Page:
It’s been six years since the Buffalo Bisons were in a playoff race, but tonight Coca-Cola Field will have that playoff atmosphere.
That’s when Buffalo opens up a three-game series with the Rochester Red Wings.
And that’s when the Bisons hope to make their move in the International League standings.
It’s the most important head-to-head series between the Thruway Cup rivals since they played each other in the 1961 Governors’ Cup Finals.
After the Bisons lost a 13-4 decision to Syracuse in front of 6,513 at Coca-Cola Field, the Herd fell 3½ games behind Rochester in the IL North Division race. The loss combined with wins by Norfolk and Pawtucket put the Bisons a half-game back in the wild card chase.
It was a disappointing result for Buffalo, which holds its playoff fate in its own hands. But the game was set up to be a difficult outing when a few hours before the first pitch scheduled starter Thad Weber was pulled as the Toronto Blue Jays announced they would officially recall him today after Josh Johnson was put on the disabled list with a strained right forearm.
The thin Bisons’ bullpen, already taxed, did its best to cobble together the outing. The Herd used five pitchers, including going to second baseman Mike McCoy who tossed the ninth inning giving up a three-run home run.
No one fared well on the mound as Syracuse scored its 13 runs on 16 hits.
But a new day provides a fresh opportunity. And the head-to-head meeting with Rochester and the playoff potential have the clubhouse focused, eager and excited.
“It’s always better to play the game when the games matter at this level. Last year, the team I was on, we were out of it and it got pretty miserable to be around,” said Bisons infielder Jim Negrych, who played with Syracuse last season. “Right now, it’s pretty good. Everyone’s in good spirits. We’re going out there and the games actually matter now so they’re fun. We go out there and win as many as we can.”
It’s a different experience, too, for Mike Nickeas, who was a member of the Bisons last year when the team went 67-76 and finished last in the division.
“It’s a totally different feel. Obviously it’s been great,” Nickeas said. “We’re all motivated to keep playing hard. The team is kind of forming up well. We’re coming together at the right time. We’re winning some big games. The next couple of weeks are important for us, playing all division rivals. Hopefully we keep rolling like we have been.”
All of Buffalo’s remaining 20 games are against IL North Division opponents and while series with Lehigh Valley and Pawtucket can have wild card implications, the seven games with Rochester have the potential to change the complexion of the divisional race.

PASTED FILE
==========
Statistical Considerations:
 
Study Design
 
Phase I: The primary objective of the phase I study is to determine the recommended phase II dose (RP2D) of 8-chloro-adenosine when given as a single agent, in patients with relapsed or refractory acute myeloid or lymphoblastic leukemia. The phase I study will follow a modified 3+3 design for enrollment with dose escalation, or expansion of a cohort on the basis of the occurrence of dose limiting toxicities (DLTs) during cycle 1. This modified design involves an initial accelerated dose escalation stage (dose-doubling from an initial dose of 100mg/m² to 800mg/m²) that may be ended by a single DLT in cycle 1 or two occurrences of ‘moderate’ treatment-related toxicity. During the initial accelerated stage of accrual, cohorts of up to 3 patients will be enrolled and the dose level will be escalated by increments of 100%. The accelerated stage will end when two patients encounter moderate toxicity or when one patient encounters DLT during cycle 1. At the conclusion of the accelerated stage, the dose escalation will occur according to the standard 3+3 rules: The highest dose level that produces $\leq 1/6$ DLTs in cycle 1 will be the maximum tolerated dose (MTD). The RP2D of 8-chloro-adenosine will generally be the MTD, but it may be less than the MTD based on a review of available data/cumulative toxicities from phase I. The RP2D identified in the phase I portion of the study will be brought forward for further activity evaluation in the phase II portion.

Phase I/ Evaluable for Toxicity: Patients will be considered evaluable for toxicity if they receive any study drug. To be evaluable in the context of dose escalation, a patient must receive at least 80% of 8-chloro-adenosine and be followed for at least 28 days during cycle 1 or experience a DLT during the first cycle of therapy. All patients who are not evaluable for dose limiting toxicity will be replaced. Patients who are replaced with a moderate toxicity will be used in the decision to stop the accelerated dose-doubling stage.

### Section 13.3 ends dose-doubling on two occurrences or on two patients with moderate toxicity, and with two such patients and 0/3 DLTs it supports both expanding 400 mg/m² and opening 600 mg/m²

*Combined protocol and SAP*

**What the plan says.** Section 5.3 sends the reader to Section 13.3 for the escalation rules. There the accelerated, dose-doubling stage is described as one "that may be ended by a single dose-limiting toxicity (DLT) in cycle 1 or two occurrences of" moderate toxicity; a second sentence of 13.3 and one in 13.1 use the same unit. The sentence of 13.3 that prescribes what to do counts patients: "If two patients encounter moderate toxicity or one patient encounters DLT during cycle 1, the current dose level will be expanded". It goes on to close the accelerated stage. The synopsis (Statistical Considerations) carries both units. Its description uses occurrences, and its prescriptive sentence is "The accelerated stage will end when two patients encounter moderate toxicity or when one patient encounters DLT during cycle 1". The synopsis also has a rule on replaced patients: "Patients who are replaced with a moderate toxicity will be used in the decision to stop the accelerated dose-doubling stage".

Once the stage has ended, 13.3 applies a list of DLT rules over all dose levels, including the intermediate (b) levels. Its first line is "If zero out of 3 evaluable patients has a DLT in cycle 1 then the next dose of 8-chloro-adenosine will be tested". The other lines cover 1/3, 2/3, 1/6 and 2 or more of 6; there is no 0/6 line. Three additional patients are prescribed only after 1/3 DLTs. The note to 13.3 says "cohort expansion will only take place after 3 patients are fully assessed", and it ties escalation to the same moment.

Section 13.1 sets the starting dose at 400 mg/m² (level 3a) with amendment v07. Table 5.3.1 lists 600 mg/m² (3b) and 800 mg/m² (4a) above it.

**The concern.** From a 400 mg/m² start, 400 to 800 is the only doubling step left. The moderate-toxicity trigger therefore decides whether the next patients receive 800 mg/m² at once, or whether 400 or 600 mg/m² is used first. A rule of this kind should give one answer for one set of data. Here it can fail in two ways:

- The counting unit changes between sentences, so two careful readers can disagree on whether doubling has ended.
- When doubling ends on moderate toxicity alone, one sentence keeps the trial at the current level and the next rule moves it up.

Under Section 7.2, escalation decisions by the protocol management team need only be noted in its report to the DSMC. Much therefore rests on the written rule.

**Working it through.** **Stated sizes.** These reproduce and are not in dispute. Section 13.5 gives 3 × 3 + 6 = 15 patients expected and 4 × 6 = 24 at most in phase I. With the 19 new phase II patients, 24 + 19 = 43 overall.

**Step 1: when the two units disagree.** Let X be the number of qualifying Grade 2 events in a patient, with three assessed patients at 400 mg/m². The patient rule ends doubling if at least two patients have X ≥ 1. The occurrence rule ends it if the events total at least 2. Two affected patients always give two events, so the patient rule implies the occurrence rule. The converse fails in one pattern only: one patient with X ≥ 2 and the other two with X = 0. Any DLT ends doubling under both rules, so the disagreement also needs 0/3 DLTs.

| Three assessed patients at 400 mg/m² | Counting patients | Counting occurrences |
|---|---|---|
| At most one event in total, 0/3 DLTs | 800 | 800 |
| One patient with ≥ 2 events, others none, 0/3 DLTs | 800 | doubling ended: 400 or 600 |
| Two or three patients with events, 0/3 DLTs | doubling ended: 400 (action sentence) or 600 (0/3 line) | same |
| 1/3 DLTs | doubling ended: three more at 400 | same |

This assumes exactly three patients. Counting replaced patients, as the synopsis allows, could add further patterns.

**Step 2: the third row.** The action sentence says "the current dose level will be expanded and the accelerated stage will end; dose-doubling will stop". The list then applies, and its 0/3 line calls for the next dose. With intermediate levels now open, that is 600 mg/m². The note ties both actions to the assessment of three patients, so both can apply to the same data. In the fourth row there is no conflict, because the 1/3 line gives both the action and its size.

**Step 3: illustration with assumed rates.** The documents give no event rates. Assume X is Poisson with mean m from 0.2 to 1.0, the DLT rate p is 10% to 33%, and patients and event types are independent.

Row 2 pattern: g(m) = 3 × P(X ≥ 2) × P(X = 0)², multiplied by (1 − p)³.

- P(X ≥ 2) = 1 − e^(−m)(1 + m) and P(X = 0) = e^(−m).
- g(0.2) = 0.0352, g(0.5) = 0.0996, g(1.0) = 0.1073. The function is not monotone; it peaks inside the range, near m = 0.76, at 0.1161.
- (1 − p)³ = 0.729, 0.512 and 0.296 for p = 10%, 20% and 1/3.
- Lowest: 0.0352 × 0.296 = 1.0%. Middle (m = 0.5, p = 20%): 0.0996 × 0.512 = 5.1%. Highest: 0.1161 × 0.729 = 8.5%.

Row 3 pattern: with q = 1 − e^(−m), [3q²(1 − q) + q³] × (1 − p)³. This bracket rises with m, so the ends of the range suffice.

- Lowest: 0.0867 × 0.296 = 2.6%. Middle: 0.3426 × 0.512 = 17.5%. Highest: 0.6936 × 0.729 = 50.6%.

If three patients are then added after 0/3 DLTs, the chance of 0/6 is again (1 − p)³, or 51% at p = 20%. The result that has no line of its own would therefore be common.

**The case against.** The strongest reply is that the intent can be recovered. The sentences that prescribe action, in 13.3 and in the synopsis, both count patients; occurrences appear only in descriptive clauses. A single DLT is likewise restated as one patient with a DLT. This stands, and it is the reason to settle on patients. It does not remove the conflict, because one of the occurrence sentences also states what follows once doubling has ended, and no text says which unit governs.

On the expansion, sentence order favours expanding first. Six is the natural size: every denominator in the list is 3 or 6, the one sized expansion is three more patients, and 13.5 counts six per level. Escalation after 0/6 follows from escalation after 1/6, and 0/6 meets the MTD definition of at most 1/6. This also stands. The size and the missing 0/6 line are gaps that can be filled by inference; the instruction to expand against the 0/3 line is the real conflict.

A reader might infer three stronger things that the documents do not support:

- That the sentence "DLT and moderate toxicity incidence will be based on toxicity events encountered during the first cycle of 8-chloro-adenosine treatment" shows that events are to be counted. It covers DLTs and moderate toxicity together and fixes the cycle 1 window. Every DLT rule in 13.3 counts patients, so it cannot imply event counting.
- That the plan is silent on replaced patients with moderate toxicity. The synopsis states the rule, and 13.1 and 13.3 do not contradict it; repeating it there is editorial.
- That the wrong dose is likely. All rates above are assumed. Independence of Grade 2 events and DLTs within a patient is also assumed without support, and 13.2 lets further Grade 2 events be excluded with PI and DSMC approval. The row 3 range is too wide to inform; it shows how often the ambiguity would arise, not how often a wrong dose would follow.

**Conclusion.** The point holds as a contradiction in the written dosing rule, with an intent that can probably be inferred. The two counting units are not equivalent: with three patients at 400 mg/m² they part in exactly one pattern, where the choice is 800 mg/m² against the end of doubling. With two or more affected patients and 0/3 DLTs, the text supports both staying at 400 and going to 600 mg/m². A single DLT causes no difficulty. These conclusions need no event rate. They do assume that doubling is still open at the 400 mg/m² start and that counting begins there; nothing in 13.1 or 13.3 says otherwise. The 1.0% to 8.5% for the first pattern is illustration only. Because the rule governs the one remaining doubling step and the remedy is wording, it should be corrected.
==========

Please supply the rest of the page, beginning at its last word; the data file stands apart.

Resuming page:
But the Bisons don’t really know what to expect from Rochester. While Buffalo is 5-4 against the Red Wings this season, the teams played all but one of those games in April.
“I think we are different,” manager Marty Brown said. “You can see the turnaround in their season since the beginning of the year. They’ve upgraded their pitching. They’ve come along and developed some of their guys. And offensively they’ve been continually getting better and better as the season’s gone on.
“It doesn’t matter how much we’ve seen them. We still have to make adjustments.”
Buffalo and Rochester opened the season playing each other. The Herd started out 3-0 and rattled off a head-turning 17-7 April.
The Red Wings started 0-3 and were 11 games out as recently as July 2 when they were 41-45.
Since then, Rochester has gone 27-12 and from 11 out to three-games up — a 14-game swing. They made the push without current IL batting leader Chris Colabello (.345) and outfield prospect Oswaldo Arcia, both of whom went up to Minnesota.
The Red Wings have won behind their pitching. The staff leads all of the minors with six complete-game shutouts and 12 complete games. The bullpen, meanwhile, has saved 25 of its last 26 chances while the defense has made just 72 errors — another statistic that leads all of minor league baseball.
But Buffalo is no slouch either. After spending much of the early part of the season in first place, the Herd entered a mid-season lull and fell 10 games back on June 27. But they’ve strung together some winning streaks and have won six of their last eight to pull themselves back into contention.
“I think we’re different because we’re not laying back, waiting on a three-run homer. We’re trying to manufacture runs,” Brown said. “We’ve expressed the importance of situational hitting. … We try to make things happen more.”